The facts here recited, when considered in connection with the facts appearing in the case of Bacon v. Bacon, aforesaid, do not require a decision at our hands different from that made in that case. The facts that all parties were mistaken in regard to the amount of the legacy is entirely clear. The only effect of the additional facts recited is to make a somewhat stronger case of negligence on the part of the plaintiff here in failing to discover the true amount of the legacy until after the decree of distribution. But with this additional evidence on the subject, the negligence of the plaintiff is not so marked and inexcusable that we can say that the implied finding of the court that the mistake, so far as he was concerned, was not caused by his inexcusable negligence, should be set aside and the case reversed. There are many cases holding that the party may have relief in equity from the consequences of his mistake of fact, although he was somewhat negligent in making the mistake, if his negligence in no way prejudiced the opposing party. (Mayer v. Mayor, 63 N.Y. 455; Snyder v. Ives, 42 Iowa, 157; Lewis v. Lewis, 5 Or. 170; Capehart v. Mhoon, 5 Jones Eq. 179; Voorhis v. Murphy, 26 N.J. Eq. 434.) Although this rule may not apply with full force to suits in equity to relieve a party from a judgment, nevertheless the failure of the plaintiff under the circumstances of the case to make an earlier discovery of the true amount due him was not negligence of such a character that it must be declared negligence in law, contrary to the implied finding of the court that it was not negligence. At most, it was a question of fact for the court below to determine whether or not the lack of vigilance on the part of the plaintiff was such as would not have occurred with a man of ordinary care and prudence, under the same circumstances. That court has decided the question in favor of the plaintiff, and we are satisfied with its conclusion.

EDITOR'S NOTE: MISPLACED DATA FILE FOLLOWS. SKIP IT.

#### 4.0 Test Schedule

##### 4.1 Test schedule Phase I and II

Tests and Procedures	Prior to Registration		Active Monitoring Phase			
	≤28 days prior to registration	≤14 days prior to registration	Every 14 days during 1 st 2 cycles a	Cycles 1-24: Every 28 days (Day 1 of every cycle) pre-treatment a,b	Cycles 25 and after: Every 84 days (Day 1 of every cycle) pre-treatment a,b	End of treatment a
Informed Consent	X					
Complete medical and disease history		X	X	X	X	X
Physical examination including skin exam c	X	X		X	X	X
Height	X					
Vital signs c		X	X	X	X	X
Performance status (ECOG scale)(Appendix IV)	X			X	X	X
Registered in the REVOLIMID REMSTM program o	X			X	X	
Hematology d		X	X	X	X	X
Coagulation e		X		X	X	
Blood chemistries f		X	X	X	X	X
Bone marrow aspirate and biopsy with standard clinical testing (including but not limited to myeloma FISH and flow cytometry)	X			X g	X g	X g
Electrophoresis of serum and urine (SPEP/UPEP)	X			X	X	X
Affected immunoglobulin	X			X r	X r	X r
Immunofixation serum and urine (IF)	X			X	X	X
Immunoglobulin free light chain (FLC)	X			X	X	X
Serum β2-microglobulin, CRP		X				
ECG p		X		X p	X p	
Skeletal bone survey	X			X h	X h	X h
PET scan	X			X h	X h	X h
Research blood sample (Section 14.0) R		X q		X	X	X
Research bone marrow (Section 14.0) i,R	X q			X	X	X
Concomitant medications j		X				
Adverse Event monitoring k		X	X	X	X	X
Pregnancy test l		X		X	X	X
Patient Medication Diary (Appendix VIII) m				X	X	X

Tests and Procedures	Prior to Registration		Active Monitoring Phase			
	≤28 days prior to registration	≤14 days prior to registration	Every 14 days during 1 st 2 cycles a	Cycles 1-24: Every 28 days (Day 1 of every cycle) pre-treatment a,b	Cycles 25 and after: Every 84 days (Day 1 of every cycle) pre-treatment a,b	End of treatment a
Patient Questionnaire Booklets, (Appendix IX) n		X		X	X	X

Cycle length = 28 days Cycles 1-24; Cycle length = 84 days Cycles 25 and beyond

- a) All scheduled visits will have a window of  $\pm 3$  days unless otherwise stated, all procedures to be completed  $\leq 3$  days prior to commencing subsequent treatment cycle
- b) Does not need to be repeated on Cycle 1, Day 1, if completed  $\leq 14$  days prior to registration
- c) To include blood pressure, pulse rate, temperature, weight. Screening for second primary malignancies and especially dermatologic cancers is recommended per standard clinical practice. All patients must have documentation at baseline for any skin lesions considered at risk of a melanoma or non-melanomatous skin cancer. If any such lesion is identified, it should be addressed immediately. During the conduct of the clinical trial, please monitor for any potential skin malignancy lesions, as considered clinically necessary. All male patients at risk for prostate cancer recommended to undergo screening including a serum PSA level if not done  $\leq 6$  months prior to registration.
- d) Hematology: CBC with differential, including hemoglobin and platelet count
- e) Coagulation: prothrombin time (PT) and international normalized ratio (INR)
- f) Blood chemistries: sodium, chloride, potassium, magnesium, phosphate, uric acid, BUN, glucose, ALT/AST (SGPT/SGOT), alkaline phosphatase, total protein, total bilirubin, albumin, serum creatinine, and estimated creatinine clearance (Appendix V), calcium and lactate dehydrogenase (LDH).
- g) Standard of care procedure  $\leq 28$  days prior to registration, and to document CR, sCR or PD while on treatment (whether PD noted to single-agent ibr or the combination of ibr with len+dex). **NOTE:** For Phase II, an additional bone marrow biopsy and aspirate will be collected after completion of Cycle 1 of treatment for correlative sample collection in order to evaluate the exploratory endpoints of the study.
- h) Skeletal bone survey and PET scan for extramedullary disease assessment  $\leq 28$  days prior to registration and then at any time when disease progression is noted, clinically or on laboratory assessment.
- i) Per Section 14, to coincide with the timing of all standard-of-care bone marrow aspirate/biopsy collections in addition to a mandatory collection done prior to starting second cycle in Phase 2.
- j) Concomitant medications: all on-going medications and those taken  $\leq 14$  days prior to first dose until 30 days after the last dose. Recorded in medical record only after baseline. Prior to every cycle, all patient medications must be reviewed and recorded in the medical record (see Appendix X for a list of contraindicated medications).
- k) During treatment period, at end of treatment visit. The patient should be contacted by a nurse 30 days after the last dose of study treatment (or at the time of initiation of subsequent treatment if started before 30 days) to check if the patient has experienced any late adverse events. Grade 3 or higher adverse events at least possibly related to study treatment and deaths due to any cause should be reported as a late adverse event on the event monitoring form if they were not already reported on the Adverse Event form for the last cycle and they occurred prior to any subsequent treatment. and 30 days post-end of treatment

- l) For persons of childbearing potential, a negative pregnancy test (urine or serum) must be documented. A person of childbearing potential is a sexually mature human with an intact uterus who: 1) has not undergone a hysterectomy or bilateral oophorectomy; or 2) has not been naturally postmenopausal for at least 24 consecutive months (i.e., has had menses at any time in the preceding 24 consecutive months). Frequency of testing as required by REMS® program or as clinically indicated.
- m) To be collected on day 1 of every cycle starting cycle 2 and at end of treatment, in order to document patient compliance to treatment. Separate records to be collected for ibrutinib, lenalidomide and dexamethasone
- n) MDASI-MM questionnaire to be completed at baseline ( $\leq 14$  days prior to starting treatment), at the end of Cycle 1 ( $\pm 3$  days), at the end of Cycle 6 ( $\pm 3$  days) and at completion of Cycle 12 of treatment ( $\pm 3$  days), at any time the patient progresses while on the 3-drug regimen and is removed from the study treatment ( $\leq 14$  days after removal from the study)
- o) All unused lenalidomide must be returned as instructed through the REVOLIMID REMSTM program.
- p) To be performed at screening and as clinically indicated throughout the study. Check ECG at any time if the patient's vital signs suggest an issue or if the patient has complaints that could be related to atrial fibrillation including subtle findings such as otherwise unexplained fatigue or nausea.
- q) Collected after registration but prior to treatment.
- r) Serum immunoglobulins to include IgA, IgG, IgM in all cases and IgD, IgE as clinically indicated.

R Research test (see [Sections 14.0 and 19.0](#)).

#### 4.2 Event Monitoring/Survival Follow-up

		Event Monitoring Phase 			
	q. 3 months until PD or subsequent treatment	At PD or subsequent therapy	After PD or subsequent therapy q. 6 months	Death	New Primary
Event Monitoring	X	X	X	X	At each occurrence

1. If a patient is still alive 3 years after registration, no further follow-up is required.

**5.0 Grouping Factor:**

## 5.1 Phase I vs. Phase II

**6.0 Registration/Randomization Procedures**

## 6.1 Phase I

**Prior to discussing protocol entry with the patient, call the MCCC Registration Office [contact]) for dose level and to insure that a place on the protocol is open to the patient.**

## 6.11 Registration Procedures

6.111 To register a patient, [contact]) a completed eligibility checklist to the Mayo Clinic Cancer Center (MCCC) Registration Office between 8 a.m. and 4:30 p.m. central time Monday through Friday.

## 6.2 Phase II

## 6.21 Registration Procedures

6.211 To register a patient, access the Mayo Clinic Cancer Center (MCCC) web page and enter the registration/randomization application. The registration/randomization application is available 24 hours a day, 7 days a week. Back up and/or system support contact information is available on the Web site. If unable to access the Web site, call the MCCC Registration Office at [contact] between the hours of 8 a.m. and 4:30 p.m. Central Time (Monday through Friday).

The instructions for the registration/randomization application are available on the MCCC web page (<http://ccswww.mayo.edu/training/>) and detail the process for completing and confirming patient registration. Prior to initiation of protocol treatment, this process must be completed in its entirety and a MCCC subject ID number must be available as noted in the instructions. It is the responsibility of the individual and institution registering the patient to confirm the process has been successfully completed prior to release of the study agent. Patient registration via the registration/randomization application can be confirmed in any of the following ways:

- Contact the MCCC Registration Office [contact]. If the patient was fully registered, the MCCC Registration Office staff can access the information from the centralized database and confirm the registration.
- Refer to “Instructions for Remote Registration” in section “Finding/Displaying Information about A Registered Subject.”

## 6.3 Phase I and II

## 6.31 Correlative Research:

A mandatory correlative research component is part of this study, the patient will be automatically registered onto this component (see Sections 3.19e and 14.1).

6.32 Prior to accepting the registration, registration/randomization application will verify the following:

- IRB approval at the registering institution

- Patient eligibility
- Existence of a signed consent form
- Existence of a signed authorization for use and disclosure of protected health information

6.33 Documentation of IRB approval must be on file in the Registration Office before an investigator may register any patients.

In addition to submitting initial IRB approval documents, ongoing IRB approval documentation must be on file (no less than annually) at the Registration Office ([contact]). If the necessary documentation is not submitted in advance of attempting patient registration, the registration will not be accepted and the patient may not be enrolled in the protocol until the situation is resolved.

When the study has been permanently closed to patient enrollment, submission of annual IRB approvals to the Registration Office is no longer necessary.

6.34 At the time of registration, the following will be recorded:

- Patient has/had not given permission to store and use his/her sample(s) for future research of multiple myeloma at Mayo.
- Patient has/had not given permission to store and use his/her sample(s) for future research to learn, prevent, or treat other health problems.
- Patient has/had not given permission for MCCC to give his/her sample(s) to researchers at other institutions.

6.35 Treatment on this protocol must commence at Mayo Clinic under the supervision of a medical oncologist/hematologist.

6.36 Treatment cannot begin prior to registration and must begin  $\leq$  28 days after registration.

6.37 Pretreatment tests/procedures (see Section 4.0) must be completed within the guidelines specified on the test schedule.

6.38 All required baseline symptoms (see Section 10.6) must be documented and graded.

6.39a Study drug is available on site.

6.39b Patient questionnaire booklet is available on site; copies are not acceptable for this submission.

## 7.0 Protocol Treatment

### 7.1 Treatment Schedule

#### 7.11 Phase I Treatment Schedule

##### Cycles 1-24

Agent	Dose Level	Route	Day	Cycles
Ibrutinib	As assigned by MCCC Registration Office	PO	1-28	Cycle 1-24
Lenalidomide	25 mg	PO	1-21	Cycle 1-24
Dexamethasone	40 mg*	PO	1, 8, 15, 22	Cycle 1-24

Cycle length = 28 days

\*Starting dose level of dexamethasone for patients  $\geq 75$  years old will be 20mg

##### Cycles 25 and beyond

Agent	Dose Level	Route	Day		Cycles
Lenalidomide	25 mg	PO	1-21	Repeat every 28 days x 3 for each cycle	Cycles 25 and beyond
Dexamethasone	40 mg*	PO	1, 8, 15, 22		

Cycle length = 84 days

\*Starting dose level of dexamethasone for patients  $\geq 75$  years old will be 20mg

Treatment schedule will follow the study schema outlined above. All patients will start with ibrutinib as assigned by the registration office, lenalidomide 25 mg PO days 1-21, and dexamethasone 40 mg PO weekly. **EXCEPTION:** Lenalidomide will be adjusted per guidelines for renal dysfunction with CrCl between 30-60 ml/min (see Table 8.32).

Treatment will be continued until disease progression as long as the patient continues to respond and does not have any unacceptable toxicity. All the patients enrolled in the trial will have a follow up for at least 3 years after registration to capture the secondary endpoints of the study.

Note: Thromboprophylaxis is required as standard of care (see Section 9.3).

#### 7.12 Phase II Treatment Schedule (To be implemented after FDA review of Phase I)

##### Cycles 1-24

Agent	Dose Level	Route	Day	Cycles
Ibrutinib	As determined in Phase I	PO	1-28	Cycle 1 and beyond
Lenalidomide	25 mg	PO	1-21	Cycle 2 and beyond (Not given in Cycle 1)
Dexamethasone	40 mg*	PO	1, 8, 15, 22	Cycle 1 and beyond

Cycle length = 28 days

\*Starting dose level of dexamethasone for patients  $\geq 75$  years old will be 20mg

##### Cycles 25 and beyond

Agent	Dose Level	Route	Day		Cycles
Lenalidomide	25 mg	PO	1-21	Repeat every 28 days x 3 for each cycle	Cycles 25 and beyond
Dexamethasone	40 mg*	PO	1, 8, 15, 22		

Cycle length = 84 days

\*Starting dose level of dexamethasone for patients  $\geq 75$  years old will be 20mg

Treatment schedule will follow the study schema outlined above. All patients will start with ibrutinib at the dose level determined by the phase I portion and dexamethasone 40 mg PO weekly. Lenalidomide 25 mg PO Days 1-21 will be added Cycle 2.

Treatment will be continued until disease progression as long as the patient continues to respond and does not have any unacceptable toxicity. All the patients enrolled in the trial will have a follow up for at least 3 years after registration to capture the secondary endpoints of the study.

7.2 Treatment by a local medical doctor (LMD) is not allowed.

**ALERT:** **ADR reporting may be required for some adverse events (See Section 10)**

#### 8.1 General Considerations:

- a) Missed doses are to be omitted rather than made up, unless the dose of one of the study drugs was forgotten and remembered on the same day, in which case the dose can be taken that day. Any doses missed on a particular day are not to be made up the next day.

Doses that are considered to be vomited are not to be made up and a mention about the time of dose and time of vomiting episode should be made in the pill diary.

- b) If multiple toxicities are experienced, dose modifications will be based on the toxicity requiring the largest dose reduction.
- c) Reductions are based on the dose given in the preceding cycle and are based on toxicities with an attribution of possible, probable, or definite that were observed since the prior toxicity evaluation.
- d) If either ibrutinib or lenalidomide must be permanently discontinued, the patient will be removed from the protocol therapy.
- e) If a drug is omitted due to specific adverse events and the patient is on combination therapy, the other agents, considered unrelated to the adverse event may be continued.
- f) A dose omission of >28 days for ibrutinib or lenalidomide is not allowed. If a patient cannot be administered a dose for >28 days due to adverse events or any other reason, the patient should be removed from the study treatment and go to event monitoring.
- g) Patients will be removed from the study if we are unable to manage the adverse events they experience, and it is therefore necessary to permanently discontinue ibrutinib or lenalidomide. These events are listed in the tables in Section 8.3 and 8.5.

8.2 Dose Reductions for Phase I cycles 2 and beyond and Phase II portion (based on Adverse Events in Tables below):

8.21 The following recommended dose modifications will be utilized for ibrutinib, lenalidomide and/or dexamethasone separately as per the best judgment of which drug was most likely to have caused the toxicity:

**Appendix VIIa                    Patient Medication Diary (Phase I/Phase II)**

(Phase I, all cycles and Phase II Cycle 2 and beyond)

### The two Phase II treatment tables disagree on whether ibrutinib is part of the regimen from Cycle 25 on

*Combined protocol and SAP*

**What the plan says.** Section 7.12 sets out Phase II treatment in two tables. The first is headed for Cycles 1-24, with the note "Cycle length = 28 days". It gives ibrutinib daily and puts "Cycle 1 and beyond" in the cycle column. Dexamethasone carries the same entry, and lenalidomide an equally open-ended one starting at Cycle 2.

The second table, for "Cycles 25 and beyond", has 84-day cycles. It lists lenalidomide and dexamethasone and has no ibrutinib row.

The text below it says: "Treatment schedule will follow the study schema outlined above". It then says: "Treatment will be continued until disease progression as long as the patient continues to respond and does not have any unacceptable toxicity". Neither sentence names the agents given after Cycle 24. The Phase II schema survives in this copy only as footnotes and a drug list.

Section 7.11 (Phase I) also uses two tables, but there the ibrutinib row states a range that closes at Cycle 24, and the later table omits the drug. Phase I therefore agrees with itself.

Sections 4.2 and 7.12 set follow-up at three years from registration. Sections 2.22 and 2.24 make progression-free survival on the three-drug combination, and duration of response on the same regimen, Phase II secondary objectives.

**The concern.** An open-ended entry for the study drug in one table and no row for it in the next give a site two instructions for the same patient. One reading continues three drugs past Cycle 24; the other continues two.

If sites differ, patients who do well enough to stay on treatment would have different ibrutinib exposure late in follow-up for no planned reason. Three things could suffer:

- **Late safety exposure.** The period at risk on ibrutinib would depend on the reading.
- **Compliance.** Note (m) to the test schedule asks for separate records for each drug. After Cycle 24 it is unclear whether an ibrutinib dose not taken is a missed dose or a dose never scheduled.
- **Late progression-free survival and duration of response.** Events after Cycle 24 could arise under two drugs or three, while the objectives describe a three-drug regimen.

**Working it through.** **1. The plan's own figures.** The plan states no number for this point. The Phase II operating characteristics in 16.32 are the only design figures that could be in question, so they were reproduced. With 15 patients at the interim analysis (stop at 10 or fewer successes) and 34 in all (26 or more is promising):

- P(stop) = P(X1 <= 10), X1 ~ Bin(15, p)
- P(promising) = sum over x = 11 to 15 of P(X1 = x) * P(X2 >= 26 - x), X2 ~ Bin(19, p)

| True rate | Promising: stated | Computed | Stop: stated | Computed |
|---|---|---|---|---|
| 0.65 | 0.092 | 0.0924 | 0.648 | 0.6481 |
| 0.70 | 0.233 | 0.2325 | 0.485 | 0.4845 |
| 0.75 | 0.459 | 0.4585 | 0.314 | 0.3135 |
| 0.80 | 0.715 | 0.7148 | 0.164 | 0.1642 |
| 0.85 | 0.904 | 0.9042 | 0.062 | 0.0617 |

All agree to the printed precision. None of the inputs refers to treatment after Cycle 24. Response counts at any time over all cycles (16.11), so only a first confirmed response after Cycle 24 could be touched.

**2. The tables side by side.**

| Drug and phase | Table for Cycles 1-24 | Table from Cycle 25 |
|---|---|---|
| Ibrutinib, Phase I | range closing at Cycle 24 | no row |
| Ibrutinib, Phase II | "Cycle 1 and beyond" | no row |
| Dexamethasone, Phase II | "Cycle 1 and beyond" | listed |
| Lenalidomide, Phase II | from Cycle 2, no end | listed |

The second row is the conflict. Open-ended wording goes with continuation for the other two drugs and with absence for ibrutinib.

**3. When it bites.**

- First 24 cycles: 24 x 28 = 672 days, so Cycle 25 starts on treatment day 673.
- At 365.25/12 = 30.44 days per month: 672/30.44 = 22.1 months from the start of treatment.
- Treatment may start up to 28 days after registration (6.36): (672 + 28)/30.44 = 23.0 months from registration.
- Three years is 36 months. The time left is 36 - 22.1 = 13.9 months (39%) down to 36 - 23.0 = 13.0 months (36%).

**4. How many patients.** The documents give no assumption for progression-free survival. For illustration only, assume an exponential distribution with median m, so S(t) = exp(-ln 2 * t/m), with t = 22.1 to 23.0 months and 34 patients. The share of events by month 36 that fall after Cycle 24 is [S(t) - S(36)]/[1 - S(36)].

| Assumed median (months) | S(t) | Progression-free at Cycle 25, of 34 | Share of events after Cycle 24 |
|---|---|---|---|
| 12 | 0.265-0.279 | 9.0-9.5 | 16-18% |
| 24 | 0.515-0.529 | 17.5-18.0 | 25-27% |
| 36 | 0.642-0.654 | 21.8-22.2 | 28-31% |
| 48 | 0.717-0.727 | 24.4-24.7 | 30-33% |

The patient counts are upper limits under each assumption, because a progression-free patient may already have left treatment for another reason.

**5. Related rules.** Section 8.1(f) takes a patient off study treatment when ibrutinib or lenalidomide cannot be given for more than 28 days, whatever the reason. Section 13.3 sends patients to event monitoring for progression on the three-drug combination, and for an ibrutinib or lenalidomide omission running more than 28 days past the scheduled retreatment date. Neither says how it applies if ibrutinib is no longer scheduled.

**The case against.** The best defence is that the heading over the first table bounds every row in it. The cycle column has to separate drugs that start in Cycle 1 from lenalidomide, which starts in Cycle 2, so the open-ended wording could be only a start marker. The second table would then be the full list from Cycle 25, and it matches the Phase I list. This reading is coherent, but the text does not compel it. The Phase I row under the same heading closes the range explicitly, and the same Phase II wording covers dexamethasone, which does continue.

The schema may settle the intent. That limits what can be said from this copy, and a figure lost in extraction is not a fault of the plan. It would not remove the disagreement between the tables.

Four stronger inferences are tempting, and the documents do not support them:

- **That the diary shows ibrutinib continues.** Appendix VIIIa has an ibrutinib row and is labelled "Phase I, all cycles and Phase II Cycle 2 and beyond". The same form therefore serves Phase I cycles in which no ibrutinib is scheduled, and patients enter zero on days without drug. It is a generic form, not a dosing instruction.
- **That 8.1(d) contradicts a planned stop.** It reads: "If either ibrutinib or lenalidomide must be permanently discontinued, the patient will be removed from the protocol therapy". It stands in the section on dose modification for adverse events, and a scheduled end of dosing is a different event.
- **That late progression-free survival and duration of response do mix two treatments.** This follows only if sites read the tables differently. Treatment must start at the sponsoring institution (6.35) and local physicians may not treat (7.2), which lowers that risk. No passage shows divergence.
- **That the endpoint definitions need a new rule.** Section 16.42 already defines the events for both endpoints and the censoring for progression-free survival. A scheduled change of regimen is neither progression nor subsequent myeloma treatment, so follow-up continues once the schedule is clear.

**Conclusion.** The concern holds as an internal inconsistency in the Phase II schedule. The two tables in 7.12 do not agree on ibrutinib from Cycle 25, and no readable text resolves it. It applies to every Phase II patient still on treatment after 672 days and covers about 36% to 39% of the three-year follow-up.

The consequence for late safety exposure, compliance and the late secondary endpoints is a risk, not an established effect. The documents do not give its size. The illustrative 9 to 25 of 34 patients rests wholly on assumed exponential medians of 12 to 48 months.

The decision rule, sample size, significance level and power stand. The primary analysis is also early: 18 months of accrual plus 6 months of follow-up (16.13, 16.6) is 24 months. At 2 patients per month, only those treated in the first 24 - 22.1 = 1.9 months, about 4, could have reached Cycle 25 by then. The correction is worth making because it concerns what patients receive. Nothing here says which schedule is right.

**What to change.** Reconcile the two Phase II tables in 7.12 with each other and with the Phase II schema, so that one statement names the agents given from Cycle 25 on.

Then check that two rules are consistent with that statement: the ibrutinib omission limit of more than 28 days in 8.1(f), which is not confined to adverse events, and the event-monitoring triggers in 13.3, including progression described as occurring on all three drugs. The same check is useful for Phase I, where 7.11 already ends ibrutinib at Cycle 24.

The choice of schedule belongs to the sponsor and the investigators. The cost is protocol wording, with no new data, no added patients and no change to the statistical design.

Some additional errors of law in the admission of evidence are assigned, but we do not think they are of sufficient importance to require discussion. The objections made were either properly overruled or the evidence elicited was of such slight importance that we cannot believe that the court below could have been influenced thereby in the least in coming to a decision.

The judgment and order are affirmed.

Angellotti, J., Sloss, J., McFarland, J., Lorigan, J., and Henshaw, J., concurred.

Summaries of

Soule v. Bacon

Supreme Court of California,In Bank
Feb 7, 1907
150 Cal. 495 (Cal. 1907)
Case details for

Soule v. Bacon

Case Details

Full title:FRANK SOULE, Respondent, v. FRANK PAGE BACON et al., Appellants

Court:Supreme Court of California,In Bank

Date published: Feb 7, 1907


150 Cal. 495 (Cal. 1907)
89 P. 324